Scientists at the Francis Crick Institute and Institute of Cancer Research have discovered how cells that usually help repair wounds can switch from friend to foe - and instead escalate tumour growth and spread.
Cells in our body are surrounded by a network called the matrix that gives tissues structure. During wound healing in healthy tissue, cells called fibroblasts repair damaged matrix. But when fibroblasts surround cancer tissue they change the matrix to favour cancer cell spread.
The team discovered that cancer cells can trick fibroblasts into turning on a protein called Cdc42EP3. Too much of this protein makes fibroblasts stronger and better at moving the matrix - allowing them to reshape the area around the tumour. This enables the growth of blood vessels to the tumour - helping it get bigger and spread.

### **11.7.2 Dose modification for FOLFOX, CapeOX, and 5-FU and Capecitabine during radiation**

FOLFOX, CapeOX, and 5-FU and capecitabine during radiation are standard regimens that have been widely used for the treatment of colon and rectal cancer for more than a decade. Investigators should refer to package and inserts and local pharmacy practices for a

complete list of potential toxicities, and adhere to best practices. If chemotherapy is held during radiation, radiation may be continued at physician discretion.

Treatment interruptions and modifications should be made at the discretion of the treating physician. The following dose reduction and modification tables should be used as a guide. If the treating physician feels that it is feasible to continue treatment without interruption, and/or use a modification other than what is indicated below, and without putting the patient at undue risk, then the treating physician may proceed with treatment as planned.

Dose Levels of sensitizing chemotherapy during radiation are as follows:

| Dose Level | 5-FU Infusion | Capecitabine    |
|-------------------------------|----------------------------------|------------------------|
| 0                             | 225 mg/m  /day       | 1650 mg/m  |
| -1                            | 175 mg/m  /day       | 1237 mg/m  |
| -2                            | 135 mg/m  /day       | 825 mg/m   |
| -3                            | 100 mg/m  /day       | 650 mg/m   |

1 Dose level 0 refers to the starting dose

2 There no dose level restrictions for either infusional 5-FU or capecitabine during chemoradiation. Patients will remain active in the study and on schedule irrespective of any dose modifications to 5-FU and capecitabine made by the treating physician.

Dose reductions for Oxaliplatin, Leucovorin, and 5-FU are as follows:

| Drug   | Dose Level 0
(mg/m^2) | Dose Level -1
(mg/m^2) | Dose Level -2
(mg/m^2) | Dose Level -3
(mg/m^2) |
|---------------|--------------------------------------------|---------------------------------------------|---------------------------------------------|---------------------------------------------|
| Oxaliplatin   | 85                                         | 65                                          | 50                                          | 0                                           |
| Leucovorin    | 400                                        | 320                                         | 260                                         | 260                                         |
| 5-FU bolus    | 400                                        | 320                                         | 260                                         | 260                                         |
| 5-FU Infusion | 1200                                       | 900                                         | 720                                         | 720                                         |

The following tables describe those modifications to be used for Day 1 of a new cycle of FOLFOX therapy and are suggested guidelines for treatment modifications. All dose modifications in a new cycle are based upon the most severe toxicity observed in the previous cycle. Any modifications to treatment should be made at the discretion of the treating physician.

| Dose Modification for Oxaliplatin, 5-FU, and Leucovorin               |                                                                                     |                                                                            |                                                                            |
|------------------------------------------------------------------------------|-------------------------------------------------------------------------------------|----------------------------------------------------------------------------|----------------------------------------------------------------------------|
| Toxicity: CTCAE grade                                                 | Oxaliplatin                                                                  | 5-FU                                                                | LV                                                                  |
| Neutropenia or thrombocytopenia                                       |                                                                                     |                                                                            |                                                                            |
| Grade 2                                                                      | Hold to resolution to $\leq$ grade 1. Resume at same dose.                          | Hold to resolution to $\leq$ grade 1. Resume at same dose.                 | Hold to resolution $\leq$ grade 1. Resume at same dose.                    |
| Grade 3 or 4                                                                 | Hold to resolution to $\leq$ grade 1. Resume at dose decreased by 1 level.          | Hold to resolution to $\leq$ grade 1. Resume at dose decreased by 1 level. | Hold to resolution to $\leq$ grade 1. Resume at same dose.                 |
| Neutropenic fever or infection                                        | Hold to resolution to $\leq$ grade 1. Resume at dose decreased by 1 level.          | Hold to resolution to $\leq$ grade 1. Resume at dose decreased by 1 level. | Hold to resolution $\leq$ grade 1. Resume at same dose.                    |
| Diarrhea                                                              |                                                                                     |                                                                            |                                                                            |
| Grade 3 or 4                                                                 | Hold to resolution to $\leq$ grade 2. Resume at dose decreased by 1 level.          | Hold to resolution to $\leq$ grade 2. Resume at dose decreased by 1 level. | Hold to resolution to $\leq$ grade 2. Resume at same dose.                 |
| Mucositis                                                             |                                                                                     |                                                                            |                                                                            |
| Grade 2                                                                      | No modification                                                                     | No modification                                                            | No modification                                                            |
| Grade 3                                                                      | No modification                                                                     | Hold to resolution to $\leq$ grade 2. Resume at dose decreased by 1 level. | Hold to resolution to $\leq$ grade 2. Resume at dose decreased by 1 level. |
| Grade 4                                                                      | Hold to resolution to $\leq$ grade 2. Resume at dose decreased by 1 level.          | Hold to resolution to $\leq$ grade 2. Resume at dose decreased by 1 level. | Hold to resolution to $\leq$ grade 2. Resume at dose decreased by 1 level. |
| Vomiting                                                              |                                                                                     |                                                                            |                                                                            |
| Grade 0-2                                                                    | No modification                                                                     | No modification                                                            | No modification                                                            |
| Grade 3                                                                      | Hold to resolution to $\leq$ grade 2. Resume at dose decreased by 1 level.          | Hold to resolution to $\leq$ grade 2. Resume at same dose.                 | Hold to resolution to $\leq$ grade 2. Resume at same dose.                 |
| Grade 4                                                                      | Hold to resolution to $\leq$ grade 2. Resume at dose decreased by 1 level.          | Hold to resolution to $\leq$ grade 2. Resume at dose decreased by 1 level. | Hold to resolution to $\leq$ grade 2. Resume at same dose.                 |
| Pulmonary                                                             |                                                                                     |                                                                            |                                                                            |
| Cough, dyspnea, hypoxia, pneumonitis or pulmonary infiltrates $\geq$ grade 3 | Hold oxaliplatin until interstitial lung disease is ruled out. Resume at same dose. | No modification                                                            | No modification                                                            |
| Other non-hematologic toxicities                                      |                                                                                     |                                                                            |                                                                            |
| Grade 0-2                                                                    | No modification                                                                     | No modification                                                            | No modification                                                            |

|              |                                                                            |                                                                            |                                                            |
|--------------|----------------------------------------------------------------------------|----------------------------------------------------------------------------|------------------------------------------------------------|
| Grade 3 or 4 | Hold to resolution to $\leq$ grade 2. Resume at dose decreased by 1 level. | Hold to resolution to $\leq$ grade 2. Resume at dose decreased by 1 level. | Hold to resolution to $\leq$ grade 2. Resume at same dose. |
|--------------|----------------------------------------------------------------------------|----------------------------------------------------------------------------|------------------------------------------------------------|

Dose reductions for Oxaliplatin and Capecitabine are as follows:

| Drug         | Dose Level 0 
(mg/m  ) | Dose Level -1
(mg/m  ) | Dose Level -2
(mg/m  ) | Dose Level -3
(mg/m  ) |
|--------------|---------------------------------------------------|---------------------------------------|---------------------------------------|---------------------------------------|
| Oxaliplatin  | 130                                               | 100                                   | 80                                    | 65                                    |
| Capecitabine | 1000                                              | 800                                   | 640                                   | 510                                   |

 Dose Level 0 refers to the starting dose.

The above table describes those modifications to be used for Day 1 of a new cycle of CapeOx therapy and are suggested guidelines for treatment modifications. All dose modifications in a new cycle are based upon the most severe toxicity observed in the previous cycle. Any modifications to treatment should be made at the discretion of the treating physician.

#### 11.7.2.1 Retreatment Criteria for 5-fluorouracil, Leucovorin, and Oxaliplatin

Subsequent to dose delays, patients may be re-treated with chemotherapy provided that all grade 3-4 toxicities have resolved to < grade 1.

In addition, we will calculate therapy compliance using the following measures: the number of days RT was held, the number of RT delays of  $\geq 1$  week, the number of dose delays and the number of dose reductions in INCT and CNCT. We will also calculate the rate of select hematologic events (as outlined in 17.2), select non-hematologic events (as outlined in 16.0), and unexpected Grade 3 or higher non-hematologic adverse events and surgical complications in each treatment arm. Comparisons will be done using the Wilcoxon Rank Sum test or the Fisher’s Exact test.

Dr Erik Sahai of the Crick, said: "This exciting research reveals another way in which cancer can hijack the body's wound healing process to help a tumour grow and spread. This work will help us to find ways to stop cancer cells tricking fibroblasts into inadvertently nurturing them, in the same way as a wound that the body must repair."
Nell Barrie, Cancer Research UK's senior science information manager, said: "One of the biggest challenges in successfully treating cancer is preventing it from spreading around the body, and keeping cancer that has already spread at bay. This research is a crucial step forward in our understanding of how cells surrounding the tumour can help cancer grow and spread - and provides new avenues of research to stop the disease in its tracks."
The paper, Cdc42EP3/BORG2 and septin network enables mechano-transduction and the emergence of cancer-associated fibroblasts, is published inCell Reports.